Start Up No.1,099: polls and trolls, China’s electric bus dominance, the growing price of cutting the cord, $30 per month for email?, and more


The back of an iconic design; its iconic designer is heading out of Apple. CC-licensed photo by Carl Berkeley on Flickr.

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A selection of 10 links for you. Got 99 problems but finding a replacement head of design ain’t one. I’m @charlesarthur on Twitter. Observations and links welcome.

Jony Ive, iPhone designer, announces Apple departure • Financial Times

Tim Bradshaw:

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Sir Jonathan is setting up his own new venture, a creative business called LoveFrom, with Apple as its first client. The transition will begin later this year, with LoveFrom launching fully in 2020. 

“While I will not be an [Apple] employee, I will still be very involved — I hope for many, many years to come,” Sir Jonathan told the FT in an exclusive interview. “This just seems like a natural and gentle time to make this change.”

The departure of the world’s most famous industrial designer and the custodian of the entire Apple aesthetic — from its hardware and software to its physical architecture — will come as a shock to its investors and customers. Many see Sir Jonathan as one of its most crucial assets as it looks beyond the iPhone into a new phase of products and services. 

Tim Cook, Apple’s chief executive, sought to play down the changes as an “evolution”, pointing to an expanded group of in-house designers that is “the strongest it’s ever been”. 

“We get to continue with the same team that we’ve had for a long time and have the pleasure of continuing to work with Jony,” Mr Cook told the FT. “I can’t imagine a better result.” 

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So Apple’s going to be one of his clients. Which makes sense of a sort, but given the way that the ID (industrial design) team has determined the direction of the company for years and years, it will be up to Apple to prove that this isn’t going to be a huge disjointing change. The only way it couldn’t be is if Ive has been of diminishing importance over the past few years, and now someone else is going to step up and lead the ID team.

One must expect there will be a power struggle too. Apple’s press release says “Design team leaders Evans Hankey, vice president of Industrial Design, and Alan Dye, vice president of Human Interface Design, will report to Jeff Williams, Apple’s chief operating officer.” Going to be quite the spectator sport seeing which of those two prevails.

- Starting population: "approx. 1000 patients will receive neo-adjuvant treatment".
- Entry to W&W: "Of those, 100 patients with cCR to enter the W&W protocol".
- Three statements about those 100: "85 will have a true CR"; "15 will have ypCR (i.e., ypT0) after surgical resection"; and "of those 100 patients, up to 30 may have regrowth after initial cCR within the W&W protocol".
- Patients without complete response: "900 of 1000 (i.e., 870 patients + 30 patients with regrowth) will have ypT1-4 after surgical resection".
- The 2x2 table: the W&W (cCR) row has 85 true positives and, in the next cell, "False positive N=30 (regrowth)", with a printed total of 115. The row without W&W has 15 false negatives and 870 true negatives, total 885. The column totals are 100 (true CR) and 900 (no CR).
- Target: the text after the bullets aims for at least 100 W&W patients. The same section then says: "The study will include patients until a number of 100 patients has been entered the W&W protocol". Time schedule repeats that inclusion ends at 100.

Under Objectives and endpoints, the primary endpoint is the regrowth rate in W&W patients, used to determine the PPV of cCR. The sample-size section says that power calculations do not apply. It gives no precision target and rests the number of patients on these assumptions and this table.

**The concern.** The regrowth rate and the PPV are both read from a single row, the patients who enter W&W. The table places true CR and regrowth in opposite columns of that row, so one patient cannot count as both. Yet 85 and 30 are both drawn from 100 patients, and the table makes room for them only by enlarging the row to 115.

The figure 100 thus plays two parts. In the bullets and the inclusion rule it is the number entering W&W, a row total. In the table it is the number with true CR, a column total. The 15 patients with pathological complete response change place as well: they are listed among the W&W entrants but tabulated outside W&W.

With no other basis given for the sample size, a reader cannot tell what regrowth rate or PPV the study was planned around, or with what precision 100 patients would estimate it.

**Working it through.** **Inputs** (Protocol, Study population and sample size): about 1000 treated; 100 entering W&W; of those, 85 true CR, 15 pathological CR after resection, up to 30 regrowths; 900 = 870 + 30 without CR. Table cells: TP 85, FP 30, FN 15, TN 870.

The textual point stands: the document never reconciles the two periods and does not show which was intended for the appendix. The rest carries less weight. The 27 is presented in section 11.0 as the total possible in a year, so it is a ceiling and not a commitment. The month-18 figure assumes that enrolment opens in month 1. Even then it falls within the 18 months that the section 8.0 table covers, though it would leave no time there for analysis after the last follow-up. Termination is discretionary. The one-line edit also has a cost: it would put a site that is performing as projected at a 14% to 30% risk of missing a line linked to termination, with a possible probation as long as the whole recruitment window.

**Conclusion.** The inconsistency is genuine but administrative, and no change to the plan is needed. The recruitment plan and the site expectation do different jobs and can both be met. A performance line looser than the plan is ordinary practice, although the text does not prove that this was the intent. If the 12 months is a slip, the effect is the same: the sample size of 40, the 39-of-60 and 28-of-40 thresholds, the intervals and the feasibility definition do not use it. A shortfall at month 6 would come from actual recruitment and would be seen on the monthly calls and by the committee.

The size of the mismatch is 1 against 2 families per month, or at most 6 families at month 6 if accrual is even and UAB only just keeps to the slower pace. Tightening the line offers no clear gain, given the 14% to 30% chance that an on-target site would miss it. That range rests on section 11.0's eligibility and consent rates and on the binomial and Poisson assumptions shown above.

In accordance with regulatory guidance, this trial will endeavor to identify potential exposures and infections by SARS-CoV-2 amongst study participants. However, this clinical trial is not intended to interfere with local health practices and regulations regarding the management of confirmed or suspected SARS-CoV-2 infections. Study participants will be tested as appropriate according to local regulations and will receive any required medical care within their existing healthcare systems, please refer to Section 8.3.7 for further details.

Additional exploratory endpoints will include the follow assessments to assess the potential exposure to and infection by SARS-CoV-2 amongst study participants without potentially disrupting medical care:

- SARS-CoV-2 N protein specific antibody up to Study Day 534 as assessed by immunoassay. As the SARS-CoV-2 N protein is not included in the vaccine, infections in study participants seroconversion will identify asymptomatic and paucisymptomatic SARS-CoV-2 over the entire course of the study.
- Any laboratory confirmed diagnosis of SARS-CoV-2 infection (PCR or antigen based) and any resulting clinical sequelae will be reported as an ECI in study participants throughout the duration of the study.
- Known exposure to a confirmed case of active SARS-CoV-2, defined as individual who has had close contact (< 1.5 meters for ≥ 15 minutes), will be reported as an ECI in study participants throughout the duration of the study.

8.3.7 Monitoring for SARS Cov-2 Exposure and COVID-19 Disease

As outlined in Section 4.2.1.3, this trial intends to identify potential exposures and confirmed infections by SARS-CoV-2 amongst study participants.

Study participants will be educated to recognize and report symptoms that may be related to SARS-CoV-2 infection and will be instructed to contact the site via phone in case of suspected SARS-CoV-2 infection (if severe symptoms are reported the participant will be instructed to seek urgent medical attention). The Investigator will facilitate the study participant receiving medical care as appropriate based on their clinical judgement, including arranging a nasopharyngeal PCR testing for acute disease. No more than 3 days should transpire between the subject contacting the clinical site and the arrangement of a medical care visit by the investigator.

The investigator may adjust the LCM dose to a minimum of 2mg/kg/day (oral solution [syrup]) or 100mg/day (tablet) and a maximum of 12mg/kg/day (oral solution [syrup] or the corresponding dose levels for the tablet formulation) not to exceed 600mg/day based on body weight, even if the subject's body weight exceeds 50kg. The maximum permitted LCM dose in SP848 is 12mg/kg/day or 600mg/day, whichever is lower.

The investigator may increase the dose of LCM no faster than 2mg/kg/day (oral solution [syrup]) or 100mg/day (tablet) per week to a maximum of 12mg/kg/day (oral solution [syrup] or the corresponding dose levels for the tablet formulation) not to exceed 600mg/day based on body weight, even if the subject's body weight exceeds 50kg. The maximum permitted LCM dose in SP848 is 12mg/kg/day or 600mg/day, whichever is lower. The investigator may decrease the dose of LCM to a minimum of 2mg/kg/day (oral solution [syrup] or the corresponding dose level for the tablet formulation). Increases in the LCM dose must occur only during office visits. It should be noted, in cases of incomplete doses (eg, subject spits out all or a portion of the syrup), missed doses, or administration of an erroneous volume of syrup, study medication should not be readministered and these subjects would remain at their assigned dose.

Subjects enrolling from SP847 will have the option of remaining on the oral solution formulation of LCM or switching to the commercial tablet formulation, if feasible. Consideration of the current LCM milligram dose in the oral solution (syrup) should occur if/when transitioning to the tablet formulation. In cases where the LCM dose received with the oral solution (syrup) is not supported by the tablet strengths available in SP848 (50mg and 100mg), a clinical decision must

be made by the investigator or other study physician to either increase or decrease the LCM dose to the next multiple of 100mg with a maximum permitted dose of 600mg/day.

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Google’s new reCaptcha has a dark side • Fast Company

Katharine Schwab:

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According to two security researchers who’ve studied reCaptcha, one of the ways that Google determines whether you’re a malicious user or not is whether you already have a Google cookie installed on your browser. It’s the same cookie that allows you to open new tabs in your browser and not have to re-log in to your Google account every time. But according to Mohamed Akrout, a computer science PhD student at the University of Toronto who has studied reCaptcha, it appears that Google is also using its cookies to determine whether someone is a human in reCaptcha v3 tests. Akrout wrote in an April paper about how reCaptcha v3 simulations that ran on a browser with a connected Google account received lower risk scores than browsers without a connected Google account. “If you have a Google account it’s more likely you are human,” he says. Google did not respond to questions about the role that Google cookies play in reCaptcha.

With reCaptcha v3, technology consultant Marcos Perona and Akrout’s tests both found that their reCaptcha scores were always low risk when they visited a test website on a browser where they were already logged into a Google account. Alternatively, if they went to the test website from a private browser like Tor or a VPN, their scores were high risk.

To make this risk-score system work accurately, website administrators are supposed to embed reCaptcha v3 code on all of the pages of their website, not just on forms or log-in pages. Then, reCaptcha learns over time how their website’s users typically act, helping the machine learning algorithm underlying it to generate more accurate risk scores.

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But that also means Google is seeing everything you do. Okayyy but.. it does anyway?
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Trolls target online polls following first Democratic presidential debate • NBC News

Ben Collins and Ben Popken: